July 26, 2019
One day in the not-so-distant future, Jason Peters will be in the Hall of Fame. The Eagles starting left tackle is 37 years old and has dealt with serious injury in recent years, but he doesn't plan on calling it quits any time soon — he wants to keep playing as long as his body allows him. But when that day comes and he finally calls it a career, Peters wants to make sure he leaves the Eagles — and specifically quarterback Carson Wentz — in the safest possible hands.
That's why Peters has been mentoring first-round pick Andre Dillard, the guy who is most likely to replace him as the protector of Wentz's blindside. Playing the role of the teacher is nothing new for Peters, who has mentored other offensive linemen in the past, most recently Jordan Mailata. But what makes this situation different is that Peters is grooming a guy in whom the Eagles have invested quite a bit and could who could take his job sooner rather than later.
"No, it don't bother me none," Peters said following Friday's practice. "At some point, you're going to get replaced anyway, so you might as well help out the guy."
Rather than back off and let Dillard learn on his own, Peters says he's spending even more time with the young rookie.
"Yeah, because I've got to give my knowledge to him," Peters added. "And whenever I leave [football], I'll leave it to him. Because you know how hard you all [writers] are on the left tackle. [laughs]"
According to Dillard, it hasn't just been Peters who's been helping him along so far this summer. It's been all the veterans. And it's helped the 23-year-old lineman adjust to life in the NFL.
"They really took me under their wing, the older guys on the O-line," said the former Washington State star. "I've learned so much from coaches here and the players here in such a short amount of time compared to the rest of my life playing ball. This is where I'll become the best that I can possibly be."
Dillard said he's already noticed that it's a different level of play going from college to the pros, but the lessons he's learned from Peters and Co. have him feeling like he's grown as a player, more than he ever has in his career.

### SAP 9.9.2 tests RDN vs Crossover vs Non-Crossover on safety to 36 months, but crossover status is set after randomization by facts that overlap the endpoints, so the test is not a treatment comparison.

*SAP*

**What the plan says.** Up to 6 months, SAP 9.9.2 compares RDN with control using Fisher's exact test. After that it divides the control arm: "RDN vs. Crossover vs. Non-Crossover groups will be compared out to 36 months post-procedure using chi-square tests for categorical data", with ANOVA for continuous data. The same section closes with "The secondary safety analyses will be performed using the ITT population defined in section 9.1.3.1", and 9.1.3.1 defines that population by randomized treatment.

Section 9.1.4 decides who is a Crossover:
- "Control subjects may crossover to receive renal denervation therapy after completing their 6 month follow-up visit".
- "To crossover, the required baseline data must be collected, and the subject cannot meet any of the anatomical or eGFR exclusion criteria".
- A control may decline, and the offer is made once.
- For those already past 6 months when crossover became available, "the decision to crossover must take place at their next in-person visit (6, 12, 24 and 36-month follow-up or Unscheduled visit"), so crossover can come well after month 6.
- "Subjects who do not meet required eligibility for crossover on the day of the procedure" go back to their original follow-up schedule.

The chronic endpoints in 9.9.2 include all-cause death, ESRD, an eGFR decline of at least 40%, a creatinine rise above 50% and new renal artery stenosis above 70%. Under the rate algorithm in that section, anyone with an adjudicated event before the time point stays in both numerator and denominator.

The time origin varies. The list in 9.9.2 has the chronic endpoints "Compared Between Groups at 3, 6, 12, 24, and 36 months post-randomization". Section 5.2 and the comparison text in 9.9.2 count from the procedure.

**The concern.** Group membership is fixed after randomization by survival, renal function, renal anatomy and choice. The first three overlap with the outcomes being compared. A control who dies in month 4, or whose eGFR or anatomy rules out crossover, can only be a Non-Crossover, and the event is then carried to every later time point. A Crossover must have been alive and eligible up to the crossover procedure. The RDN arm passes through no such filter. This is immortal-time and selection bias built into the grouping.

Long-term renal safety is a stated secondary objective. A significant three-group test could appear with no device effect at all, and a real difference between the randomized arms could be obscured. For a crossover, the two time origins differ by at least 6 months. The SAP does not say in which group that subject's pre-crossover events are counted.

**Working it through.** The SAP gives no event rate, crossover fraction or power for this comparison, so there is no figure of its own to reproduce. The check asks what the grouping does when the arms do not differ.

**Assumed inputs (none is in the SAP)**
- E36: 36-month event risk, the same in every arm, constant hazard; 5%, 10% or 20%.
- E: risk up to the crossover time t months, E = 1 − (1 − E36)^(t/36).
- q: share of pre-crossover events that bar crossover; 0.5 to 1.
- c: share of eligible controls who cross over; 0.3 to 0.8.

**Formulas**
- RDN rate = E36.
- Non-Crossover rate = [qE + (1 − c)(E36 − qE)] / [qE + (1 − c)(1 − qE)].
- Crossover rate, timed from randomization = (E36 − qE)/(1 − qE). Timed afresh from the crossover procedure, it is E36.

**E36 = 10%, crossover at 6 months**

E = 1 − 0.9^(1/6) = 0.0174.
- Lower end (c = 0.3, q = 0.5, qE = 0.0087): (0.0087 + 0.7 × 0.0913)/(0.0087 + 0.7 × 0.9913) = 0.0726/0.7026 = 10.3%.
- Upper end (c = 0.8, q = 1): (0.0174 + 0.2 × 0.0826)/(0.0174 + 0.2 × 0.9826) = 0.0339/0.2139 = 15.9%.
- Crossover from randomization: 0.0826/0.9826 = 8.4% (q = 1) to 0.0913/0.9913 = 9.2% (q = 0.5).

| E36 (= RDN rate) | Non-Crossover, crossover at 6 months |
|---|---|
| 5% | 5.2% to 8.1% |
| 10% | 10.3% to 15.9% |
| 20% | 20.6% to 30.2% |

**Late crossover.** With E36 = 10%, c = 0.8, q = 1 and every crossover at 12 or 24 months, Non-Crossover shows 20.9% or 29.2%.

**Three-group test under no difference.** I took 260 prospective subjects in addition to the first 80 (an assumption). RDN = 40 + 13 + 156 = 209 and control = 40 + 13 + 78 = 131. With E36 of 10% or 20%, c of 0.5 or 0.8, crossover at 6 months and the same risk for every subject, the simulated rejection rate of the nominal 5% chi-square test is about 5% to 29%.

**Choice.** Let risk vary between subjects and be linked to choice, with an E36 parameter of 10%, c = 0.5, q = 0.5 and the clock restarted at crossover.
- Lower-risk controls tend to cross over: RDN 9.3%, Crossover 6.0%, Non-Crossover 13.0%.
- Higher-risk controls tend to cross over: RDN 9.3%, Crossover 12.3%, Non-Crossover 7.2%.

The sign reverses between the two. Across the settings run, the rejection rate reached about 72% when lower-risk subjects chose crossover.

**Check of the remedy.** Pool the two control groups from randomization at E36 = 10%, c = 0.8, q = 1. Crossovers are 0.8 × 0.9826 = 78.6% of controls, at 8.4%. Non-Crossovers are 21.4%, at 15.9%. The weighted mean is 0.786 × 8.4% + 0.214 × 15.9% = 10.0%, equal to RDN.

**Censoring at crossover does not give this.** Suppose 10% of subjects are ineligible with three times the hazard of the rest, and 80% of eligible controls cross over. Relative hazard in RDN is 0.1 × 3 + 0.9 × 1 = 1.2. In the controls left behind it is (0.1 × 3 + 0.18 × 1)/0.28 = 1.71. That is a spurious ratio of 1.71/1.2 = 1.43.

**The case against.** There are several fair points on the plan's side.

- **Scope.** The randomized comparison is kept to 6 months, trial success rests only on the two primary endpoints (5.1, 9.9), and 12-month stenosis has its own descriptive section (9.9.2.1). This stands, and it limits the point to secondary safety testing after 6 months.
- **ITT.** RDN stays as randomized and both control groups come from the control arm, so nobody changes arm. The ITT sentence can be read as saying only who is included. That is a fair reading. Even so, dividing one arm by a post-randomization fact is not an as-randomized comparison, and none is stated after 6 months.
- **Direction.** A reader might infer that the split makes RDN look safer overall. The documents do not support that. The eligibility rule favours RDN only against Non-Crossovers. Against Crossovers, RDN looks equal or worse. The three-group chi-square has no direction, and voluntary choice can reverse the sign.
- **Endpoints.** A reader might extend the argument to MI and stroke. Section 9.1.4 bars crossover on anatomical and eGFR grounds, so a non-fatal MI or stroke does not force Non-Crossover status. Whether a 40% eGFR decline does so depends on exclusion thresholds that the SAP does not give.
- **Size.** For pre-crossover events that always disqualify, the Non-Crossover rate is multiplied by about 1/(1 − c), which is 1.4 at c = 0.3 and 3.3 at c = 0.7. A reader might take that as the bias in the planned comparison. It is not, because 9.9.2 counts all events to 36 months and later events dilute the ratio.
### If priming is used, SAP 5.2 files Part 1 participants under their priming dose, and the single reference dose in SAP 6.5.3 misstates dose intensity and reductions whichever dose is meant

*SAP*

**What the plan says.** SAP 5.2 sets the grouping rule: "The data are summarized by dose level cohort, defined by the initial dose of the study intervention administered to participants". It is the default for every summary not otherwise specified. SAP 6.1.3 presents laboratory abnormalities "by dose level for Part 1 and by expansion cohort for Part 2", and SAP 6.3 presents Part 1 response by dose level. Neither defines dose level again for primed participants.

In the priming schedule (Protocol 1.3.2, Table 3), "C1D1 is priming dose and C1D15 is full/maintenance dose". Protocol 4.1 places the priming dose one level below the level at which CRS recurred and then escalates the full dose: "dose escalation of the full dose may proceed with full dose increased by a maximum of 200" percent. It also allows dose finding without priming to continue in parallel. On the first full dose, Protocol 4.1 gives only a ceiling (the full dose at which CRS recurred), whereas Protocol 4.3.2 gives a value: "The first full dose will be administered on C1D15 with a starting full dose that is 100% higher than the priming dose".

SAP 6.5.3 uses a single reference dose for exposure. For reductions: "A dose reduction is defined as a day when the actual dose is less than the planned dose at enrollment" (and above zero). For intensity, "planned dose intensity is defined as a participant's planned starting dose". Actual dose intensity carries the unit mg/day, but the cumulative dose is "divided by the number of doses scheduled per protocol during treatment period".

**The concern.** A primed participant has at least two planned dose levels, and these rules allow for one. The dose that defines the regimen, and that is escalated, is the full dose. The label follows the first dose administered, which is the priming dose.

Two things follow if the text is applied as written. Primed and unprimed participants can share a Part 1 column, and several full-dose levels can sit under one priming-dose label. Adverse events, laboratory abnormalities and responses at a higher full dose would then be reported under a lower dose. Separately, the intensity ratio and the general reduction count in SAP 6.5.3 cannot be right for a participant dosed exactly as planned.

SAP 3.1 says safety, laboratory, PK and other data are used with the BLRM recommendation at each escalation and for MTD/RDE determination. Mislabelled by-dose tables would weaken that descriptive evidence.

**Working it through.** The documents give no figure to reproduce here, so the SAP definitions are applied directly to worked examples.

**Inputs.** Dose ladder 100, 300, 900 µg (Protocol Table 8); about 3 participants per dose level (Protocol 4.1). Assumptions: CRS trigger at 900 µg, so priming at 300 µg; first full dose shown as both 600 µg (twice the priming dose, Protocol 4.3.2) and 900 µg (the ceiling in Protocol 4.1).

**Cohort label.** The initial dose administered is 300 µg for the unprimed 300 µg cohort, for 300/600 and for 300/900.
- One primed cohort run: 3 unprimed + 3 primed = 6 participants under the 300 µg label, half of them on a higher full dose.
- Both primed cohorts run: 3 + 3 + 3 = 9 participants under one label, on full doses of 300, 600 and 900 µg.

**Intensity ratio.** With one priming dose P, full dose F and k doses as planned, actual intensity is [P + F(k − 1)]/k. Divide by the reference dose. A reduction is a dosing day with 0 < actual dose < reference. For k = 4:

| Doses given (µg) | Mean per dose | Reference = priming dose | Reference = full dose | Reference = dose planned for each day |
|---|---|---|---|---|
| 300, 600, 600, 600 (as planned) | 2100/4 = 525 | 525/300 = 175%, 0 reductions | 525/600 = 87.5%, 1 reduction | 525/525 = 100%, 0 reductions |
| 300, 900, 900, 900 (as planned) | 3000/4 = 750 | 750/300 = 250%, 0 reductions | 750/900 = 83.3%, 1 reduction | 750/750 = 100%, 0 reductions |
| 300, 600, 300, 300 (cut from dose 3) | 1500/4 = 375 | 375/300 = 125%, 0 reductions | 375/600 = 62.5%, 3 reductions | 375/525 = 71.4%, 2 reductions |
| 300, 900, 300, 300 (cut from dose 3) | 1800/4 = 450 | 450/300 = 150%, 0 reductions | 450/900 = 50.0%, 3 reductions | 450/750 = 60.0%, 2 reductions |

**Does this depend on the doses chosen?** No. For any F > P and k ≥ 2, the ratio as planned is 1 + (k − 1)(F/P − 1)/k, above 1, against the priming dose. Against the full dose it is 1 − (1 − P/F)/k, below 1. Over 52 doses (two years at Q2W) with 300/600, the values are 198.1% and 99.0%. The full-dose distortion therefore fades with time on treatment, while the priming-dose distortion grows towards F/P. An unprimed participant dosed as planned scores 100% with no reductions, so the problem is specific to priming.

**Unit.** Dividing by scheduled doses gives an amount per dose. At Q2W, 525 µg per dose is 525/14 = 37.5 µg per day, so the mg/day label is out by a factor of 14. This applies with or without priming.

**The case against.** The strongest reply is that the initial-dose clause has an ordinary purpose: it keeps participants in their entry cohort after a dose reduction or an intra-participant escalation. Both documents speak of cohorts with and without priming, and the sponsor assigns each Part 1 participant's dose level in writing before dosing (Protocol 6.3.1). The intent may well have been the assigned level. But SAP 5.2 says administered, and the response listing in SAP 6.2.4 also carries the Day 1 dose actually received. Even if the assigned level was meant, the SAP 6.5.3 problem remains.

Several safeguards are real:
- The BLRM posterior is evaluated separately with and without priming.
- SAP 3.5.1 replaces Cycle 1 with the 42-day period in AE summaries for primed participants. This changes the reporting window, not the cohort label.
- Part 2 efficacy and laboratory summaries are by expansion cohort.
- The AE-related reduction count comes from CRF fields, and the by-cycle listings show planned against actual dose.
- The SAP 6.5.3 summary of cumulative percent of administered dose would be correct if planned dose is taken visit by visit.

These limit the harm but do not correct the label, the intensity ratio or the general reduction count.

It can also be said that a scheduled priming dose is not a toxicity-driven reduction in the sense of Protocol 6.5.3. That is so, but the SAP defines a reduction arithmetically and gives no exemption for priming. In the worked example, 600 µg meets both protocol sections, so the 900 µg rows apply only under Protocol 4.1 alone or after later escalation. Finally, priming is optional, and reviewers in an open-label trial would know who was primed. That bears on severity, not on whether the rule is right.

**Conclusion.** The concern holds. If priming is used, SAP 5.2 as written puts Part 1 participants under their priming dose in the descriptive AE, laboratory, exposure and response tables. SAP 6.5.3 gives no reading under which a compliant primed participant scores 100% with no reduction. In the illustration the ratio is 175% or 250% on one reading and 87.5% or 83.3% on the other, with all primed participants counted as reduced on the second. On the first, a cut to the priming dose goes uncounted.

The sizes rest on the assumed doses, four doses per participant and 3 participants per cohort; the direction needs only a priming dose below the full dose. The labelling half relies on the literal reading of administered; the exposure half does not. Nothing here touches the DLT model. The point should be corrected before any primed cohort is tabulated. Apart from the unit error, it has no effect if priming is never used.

"I think this is my biggest jump as a player that I've made in my whole life, from rookie minicamp until now," Dillard said. "That's arguably one of the biggest jumps I've made in football."
And Peters has played a huge role in that.
"He'll take me aside after a bunch of drills — like if he sees me come out, he'll give me a pointer here or there," Dillard said. "[He'll] tell me to work on this and that. Every chance he got, he would help me out, so I really appreciate that."
Peters, however, doesn't plan on going quietly into the night. The 15-year veteran with nine Pro Bowls under his belt said he's even willing to switch positions if that's what it comes to.
"Yeah, I'm going to play as long as I can," Peters said. "As long as I can do it, I'm going to go. Whether that's tackle or guard, I can play all the way across the board."
Last season, Peters was coming back from a torn ACL and MCL suffered during the Birds' 2017 Super Bowl campaign. And if it looked like he lost a step, that's like because he did. With another full year between himself and knee surgery, however, Peters feels rejuvenated.
"I feel better this year than I did last year," he said. "Last year I was probably, if I had to give a take, like 60 or 70 percent, but I just tried to grind it out, just tried to help up win. Some games I played OK, some games I played sh*tty, so I'm looking to bounce back."
As for Dillard, Peters said he has "good movement, quick feet, and good hands." And after gleaning some knowledge from from one of the best to ever play the position, Dillard will also have a mental edge over some other rookies. Ideally for the Eagles, they'd like Peters to play well this season and stay healthy, allowing them to ease Dillard into the NFL game and providing them some nice depth along the line.
But if for whatever reason that's not the case, Dillard believes that when this team breaks camp, he'll be prepared to step onto the field without missing a beat.
"I'll be ready," Dillard added, "for sure."
Thanks in large part to Jason Peters.
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